2. Don’t Expect the Holidays to Be the Same

Unfortunately, being a Christian does not mean we are exempt from pain, suffering, or loss. Treasure the precious memories you shared together, but try to accept the fact that certain things may never be the same. Don’t be afraid to try new things or start new traditions. Your life may forever be changed, but rejoice in the fact that Jesus remains the same. He is the same yesterday, today, and tomorrow! “The grass withers and the flowers fade, but the word of our God stands forever” (Isaiah 40:8 3).

3. Allow Yourself to Grieve

We cannot ignore grief. It is okay to cry. Learn to journal your feelings so you don’t keep your emotions bottled up. Understand that we cannot numb grief with things that will eventually leave us feeling empty. As Billy Graham once said, “When we grieve over someone who died in Christ, we are sorrowing not for them, but for ourselves. Our grief is not a sign of weak faith, but of great love.” The scriptures offer us comfort as well: “Blessed are those that mourn, for they shall be comforted” (Matthew 5:4), “Oh Lord my God, I cried unto thee, and thou hast healed me.” (Psalm 30:2)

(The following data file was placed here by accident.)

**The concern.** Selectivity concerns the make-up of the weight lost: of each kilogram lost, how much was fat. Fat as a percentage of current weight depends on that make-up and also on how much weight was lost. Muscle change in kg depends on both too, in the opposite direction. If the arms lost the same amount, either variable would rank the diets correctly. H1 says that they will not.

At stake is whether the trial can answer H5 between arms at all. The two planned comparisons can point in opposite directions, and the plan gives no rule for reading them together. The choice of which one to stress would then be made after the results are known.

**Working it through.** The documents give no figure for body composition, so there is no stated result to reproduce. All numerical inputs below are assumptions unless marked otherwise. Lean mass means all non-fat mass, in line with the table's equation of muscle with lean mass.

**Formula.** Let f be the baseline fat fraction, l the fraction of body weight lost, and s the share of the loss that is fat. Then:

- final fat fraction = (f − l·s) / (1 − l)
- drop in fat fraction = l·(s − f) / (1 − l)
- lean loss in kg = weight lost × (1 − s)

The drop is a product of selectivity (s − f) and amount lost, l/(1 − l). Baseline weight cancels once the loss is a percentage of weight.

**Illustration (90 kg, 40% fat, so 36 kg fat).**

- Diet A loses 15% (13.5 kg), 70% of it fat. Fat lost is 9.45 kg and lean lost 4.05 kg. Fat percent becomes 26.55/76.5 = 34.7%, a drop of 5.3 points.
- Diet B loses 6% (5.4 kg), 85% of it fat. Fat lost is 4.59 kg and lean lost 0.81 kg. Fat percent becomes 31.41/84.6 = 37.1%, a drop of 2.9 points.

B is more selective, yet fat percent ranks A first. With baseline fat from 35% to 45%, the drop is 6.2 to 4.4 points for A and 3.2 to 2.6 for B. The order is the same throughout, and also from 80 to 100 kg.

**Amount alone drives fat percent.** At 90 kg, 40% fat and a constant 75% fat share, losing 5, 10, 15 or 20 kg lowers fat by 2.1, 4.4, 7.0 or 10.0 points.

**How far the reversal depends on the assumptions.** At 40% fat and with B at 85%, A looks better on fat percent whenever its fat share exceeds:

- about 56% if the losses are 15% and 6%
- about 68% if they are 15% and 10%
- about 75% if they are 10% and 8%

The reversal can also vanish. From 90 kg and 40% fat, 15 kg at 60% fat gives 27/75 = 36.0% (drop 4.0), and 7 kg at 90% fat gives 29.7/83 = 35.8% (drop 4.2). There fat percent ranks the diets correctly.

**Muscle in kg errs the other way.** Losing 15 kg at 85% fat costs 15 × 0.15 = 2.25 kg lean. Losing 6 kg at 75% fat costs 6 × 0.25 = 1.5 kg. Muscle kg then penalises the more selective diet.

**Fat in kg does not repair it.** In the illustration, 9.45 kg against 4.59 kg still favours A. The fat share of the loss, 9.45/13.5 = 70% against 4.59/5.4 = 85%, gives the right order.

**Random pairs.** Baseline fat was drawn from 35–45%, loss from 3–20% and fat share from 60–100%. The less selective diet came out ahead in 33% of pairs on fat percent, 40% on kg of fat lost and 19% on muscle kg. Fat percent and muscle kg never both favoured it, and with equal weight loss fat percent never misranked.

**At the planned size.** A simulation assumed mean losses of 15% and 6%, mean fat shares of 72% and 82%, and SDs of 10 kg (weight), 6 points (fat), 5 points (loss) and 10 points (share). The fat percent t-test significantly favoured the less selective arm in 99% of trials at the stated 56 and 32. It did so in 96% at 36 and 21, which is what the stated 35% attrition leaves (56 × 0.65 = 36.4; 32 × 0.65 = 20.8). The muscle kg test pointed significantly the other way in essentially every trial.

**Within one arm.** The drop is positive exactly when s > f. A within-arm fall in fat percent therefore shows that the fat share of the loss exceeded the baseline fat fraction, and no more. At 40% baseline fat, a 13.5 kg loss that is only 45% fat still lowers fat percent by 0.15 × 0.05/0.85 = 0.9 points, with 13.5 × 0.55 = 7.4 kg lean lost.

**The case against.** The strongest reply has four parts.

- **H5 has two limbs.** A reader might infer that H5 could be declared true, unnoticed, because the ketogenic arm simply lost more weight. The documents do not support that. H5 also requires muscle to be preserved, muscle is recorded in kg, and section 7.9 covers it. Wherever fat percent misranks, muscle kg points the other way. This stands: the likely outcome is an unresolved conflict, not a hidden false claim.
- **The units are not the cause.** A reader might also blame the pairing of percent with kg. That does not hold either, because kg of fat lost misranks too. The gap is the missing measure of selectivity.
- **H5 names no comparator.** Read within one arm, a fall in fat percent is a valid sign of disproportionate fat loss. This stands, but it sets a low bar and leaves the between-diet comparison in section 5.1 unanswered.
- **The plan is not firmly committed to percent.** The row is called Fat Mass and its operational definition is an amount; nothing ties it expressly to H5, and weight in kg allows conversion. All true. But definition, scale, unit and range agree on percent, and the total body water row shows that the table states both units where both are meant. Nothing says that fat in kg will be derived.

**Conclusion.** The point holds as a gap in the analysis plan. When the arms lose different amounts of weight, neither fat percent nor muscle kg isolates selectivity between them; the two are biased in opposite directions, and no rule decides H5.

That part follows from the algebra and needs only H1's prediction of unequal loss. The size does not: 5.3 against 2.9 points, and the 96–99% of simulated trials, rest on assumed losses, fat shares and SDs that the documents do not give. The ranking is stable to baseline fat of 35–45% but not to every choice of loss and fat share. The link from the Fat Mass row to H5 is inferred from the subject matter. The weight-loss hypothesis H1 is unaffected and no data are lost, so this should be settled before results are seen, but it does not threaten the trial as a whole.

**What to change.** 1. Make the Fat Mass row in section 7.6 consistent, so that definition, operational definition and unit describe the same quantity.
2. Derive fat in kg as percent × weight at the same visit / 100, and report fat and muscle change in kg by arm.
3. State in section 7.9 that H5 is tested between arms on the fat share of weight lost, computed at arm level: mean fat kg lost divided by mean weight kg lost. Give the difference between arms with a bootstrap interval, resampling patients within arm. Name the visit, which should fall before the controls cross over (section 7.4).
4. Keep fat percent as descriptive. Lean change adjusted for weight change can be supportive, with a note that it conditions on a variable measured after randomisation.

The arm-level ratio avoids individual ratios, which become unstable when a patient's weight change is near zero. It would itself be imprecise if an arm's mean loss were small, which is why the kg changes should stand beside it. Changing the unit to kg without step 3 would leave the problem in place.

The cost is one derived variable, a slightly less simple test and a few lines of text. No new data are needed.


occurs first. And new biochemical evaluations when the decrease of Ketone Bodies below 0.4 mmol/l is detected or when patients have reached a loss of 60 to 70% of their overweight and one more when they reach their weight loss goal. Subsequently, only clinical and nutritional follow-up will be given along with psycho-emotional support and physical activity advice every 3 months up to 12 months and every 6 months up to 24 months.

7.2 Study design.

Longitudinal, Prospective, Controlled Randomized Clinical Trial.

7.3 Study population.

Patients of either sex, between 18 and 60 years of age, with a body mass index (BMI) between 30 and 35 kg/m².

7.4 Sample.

4. Don’t Ignore the Memories

Memories are the best legacies that exist after the death of a loved one. Instead of ignoring the memories, talk about them and keep them alive. You don’t have to be afraid to share stories about your loved ones. Sharing these precious memories can be an unbelievable source of comfort and healing. Memories are precious gifts from God. Find strength in them and be thankful that the grave is not the final resting place. If your hope is in Jesus Christ, you will see them again one day! Therefore we are always confident and know that as long as we are at home in the body we are away from the Lord. For we live by faith, not by sight” (2 Corinthians 5:6-7).